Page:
The purpose of this study is to understand the embodied experience of lactose intolerance. More specifically, how consumers cope with the abnormal functioning of the body, intermittent and involuntary episodes of bodily discharges (farts, belches, loose stools) and associated distress, along with the subsequent discourses of health it implies. Most extant research focusing on why health-conscious consumers turn to self-care is of limited value to understanding embodied experience because it isolates the body as the object from its subject, the mind, the 'conscious' consumer. Somewhat more relevant to my bodily-level focus are studies on consumer health that address the power dynamics of medical intervention. These accounts render consumer bodies as objects of discursive inscription, taking little account of the body as a physical subject, a medium that is oriented to the world outside itself in constant engagement so as to maintain order and normativity in life. I argue that impaired bodily experiences reach intelligibility through discursive activity that I refer to as normalization work, that is, self-disciplinary talk mediated by the body-subject. Normalization work offers an alternative approach and analysis of consumer talk that is oriented by embodied concerns and responsive to situated normativity. I understand talk as discursive activity that shows language in use, an embodied action, that is reflective of how the authoring body-subject finds herself in the world. My approach builds towards a theorization of embodied consumer talk conceptualized as an experience-near realm of possibilities and constraints on discursive action mediated by the orienting forces of bodily experience. The significance of such an approach sits in recognizing bodily subjectivity, the fundamental ground of human experience, from the outset and avoids distancing the body from abstract discursive (or cultural) systems. I find that coping with an illness does not unfold only at the bodily level (i.e., the object level). Though at first glance, it is the body that is disrupted by lactose intolerance, it gains its fullest meaning when related to broader contexts of significance whether that be social situations, healthcare settings, marketplace interactions, or even self-understandings. That is to say, it is not so much the bouts of bloating, diarrhea, flatulence, and discomfort that become the object which consumers cope with but rather the immediate practical and material situation to which the impaired body belongs.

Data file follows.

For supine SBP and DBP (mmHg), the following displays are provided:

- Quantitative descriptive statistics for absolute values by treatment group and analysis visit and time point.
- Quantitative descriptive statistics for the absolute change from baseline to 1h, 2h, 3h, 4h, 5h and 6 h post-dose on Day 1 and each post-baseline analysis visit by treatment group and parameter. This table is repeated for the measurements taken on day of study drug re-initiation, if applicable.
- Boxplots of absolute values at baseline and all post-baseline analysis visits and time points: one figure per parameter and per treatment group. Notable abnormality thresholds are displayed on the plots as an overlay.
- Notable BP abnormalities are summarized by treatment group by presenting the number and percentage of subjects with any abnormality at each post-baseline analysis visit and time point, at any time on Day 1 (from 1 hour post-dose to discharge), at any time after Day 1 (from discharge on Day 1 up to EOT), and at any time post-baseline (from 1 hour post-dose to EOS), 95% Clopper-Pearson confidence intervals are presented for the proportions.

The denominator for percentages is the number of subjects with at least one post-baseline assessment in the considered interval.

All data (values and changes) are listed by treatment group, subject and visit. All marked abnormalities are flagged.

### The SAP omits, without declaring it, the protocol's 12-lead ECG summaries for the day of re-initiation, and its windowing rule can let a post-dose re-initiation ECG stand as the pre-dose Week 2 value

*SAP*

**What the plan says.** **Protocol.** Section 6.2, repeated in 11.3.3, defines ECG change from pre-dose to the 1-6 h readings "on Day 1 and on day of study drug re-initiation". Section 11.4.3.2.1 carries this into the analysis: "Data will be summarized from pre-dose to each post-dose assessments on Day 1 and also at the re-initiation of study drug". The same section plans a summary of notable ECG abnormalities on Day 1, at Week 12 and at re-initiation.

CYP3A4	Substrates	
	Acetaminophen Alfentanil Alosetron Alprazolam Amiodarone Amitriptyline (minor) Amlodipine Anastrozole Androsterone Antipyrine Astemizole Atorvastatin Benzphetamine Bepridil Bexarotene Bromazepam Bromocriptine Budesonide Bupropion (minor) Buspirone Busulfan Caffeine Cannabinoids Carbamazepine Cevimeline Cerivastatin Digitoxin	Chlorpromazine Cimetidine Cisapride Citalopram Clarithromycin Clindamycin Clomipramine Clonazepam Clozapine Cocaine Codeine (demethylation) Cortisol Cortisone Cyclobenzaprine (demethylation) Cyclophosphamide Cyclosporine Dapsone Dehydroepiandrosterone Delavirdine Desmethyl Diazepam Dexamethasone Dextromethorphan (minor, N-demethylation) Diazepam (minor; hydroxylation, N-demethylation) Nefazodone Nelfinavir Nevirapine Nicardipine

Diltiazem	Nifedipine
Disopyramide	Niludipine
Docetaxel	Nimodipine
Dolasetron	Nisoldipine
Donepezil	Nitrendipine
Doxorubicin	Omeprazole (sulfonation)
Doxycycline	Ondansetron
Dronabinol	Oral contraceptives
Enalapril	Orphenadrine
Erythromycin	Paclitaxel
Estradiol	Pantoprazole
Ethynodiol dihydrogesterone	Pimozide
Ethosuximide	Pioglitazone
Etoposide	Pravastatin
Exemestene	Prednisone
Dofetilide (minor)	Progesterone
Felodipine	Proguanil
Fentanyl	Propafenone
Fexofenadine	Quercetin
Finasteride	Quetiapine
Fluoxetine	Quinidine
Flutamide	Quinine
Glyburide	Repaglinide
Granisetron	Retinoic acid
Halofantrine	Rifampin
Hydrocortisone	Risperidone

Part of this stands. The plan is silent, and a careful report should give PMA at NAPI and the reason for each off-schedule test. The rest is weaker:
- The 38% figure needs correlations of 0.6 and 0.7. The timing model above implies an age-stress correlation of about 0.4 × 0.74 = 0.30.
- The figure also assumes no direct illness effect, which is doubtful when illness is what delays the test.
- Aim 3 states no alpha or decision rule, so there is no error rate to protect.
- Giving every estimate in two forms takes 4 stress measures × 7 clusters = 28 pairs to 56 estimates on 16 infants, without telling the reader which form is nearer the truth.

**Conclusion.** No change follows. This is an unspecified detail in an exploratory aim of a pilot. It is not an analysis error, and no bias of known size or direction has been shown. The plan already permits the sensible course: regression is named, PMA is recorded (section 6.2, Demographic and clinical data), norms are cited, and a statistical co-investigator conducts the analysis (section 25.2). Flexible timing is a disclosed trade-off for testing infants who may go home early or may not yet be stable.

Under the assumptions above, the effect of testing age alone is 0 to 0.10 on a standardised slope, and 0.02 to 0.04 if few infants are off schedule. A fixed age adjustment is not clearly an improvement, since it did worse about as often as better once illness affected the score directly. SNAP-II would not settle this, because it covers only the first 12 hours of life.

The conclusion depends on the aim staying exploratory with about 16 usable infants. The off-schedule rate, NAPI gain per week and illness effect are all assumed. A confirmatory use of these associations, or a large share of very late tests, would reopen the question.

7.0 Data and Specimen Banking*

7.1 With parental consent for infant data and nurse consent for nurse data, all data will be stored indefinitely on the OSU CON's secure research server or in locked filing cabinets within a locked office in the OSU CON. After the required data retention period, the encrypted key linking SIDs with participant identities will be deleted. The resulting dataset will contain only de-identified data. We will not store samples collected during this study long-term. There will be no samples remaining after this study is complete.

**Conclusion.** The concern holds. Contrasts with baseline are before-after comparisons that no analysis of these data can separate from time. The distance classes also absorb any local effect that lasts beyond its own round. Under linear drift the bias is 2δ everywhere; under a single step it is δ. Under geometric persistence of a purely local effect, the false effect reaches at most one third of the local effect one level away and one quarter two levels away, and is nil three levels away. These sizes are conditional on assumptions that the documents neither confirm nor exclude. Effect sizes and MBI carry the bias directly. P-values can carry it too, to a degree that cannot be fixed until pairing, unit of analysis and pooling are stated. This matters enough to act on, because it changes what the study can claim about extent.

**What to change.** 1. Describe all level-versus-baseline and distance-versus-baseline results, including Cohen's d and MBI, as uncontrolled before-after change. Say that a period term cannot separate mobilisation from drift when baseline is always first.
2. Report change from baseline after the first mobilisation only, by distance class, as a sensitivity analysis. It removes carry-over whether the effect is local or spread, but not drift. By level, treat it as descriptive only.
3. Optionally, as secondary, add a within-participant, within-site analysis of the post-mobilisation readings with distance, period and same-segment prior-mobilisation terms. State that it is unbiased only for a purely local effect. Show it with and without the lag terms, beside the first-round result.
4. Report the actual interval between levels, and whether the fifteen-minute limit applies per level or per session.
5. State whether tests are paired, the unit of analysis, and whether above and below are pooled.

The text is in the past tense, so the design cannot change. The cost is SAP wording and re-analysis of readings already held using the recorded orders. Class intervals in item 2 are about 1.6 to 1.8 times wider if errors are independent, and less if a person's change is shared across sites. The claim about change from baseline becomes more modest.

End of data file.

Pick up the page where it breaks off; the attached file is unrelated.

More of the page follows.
|Translated title of the contribution||The Power of The Fart: Medicalization, normativity, and consuming body-subjects|
|Publication status||Published - 2019|
|MoE publication type||G4 Doctoral dissertation (monograph)|
- food consumption
- functional foods